In fairness to Farrell, Covid has contributed to much of these problems. But it’s clear the Dublin ship hasn’t been sailing quite as smooth as before. A under-par display against Wexford and poor second-half showing against Meath only added fuel to the fire. Dublin did show signs the machine was clicking back into gear against Kildare, however.

They’re not as brash and confident as before, but Dublin remain a stubborn outfit and no-one controls the tempo of the game like they do.

And there’s nothing like the sight of a Mayo jersey to focus Dublin minds.

Competing in the second tier of the league allowed Mayo boss Horan spread game-time around his squad. His regeneration has seen a fast, energetic and youthful team emerge from Connacht. 

stephen-coen-and-paddy-durcan-celebrate-at-the-final-whistle Stephen Coen and Paddy Durcan celebrate after the Connacht final. Source: Lorraine O'Sullivan/INPHO

But the loss of free-taker O’Connor cannot be understated. O’Donoghue put his hand-up for placed ball duties and has looked confident so far. However, as Comerford will find out today, the air gets a lot thinner when Mayo and Dublin meet in the All-Ireland series.

This is where we’ll see how Comerford reacts to a few misplaced kick-outs when Mayo put the press on. Cluxton’s mental resolve was one of his greatest strengths. 

O’Donoghue must deal with the pressure that comes with kicking frees against Dublin in Croke Park, with a vocal Sky Blues support putting him off.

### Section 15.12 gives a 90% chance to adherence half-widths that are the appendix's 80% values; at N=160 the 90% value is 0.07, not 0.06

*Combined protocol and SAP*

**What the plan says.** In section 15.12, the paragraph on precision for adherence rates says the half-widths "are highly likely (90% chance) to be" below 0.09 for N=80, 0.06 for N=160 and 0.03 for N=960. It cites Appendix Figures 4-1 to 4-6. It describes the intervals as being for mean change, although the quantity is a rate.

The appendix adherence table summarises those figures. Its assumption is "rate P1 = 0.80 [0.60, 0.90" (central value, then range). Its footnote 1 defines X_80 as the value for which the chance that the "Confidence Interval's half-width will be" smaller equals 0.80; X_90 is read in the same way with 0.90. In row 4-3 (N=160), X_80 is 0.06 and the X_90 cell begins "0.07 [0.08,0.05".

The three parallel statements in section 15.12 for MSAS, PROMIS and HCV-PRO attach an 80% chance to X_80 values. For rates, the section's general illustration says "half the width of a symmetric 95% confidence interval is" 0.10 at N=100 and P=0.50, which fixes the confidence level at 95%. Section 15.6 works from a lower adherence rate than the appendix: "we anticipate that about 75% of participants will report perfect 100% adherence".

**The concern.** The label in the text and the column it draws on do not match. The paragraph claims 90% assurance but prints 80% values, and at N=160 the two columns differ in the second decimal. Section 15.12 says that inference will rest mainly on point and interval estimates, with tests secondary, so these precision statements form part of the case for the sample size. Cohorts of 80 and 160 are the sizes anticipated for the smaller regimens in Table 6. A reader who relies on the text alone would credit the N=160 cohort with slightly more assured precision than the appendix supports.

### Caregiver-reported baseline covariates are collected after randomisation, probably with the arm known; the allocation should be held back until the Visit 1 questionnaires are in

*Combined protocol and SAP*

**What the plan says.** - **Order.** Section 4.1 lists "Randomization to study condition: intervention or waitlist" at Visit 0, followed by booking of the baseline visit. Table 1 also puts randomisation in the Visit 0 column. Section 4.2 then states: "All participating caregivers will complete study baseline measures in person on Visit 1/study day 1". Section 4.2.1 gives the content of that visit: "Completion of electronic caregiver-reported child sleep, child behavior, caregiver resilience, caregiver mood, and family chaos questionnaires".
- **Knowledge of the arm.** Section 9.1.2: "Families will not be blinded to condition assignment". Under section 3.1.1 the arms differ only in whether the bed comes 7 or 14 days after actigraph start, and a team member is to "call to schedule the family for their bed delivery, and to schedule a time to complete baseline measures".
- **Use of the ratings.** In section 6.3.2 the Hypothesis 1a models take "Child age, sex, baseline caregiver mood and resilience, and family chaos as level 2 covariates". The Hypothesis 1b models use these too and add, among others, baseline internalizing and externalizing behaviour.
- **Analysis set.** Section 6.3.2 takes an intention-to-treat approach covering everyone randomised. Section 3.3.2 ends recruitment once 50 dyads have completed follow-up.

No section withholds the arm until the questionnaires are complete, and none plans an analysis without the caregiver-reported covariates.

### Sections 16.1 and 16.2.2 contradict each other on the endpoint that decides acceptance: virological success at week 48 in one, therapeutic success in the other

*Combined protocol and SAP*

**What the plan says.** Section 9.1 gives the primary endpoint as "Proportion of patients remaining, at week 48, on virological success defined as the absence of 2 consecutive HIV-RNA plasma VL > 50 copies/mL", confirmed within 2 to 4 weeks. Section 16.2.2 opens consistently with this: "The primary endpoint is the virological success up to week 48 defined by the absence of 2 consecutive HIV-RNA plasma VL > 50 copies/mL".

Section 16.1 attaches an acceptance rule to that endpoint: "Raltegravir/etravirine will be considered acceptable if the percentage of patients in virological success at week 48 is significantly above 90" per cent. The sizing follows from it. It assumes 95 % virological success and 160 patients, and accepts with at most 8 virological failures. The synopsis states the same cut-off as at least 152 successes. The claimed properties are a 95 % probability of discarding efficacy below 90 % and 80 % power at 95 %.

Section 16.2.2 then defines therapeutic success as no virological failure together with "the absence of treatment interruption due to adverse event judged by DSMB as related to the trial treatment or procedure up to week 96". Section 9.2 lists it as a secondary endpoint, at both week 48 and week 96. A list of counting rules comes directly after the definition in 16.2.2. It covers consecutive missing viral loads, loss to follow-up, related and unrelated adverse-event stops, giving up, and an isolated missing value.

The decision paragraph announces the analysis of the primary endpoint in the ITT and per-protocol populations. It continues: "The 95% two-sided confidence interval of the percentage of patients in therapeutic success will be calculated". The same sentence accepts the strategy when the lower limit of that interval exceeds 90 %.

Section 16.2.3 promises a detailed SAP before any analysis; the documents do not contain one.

Mayo undoubtedly have the athleticism to stick with Dublin. They’re an adventurous, running team, with powerful athletes in Paddy Durcan, Eoghan McLaughlin, Lee Keegan and Mattie Ruane capable of causing problems from deep.

Horan’s major concern will be getting enough scores to take down the champions. Dublin clipped 20 points against Kildare at their ease and it arrived after a poor first period where the missed 50% of their shots at the posts.

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Andy Moran often said he believed Mayo would need to hit at least 20 points to stand a chance of beating Dublin over the years. If they’re to win this evening, they’ll probably need to hit that tally. Realistically, their best chance of doing so involves them scoring a goal or two. 

Aidan O’Shea will spend time on the edge of the square and if he can make hay alongside Conroy and O’Donoghue, they’ve got a real chance. 

brian-fenton This might be the day Brian Fenton catches fire. Source: Ryan Byrne/INPHO

Brian Fenton and Con O’Callaghan have yet to really take off in 2021 but it would be dangerous for Mayo to presume that will continue. 

Rob Hennelly has replaced Clarke between the posts. Significant time has passed since his mistake in the 2016 All-Ireland final, but Dublin will undoubtedly look to fluster him and take him out of his comfort zone.

Farrell’s side will target his restarts with a full-court press. Hennelly will look to get them away quick or drive his kick-outs over the press into space to a Mayo jersey.

How Hennelly and Comerford cope with the intense pressure they’ll face this evening will be fascinating to watch. 

In one sense, it’s a free shot for Mayo, but in another they might never get a better opportunity to put a nail in the coffin of their great rivals.

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Kevin O'Brien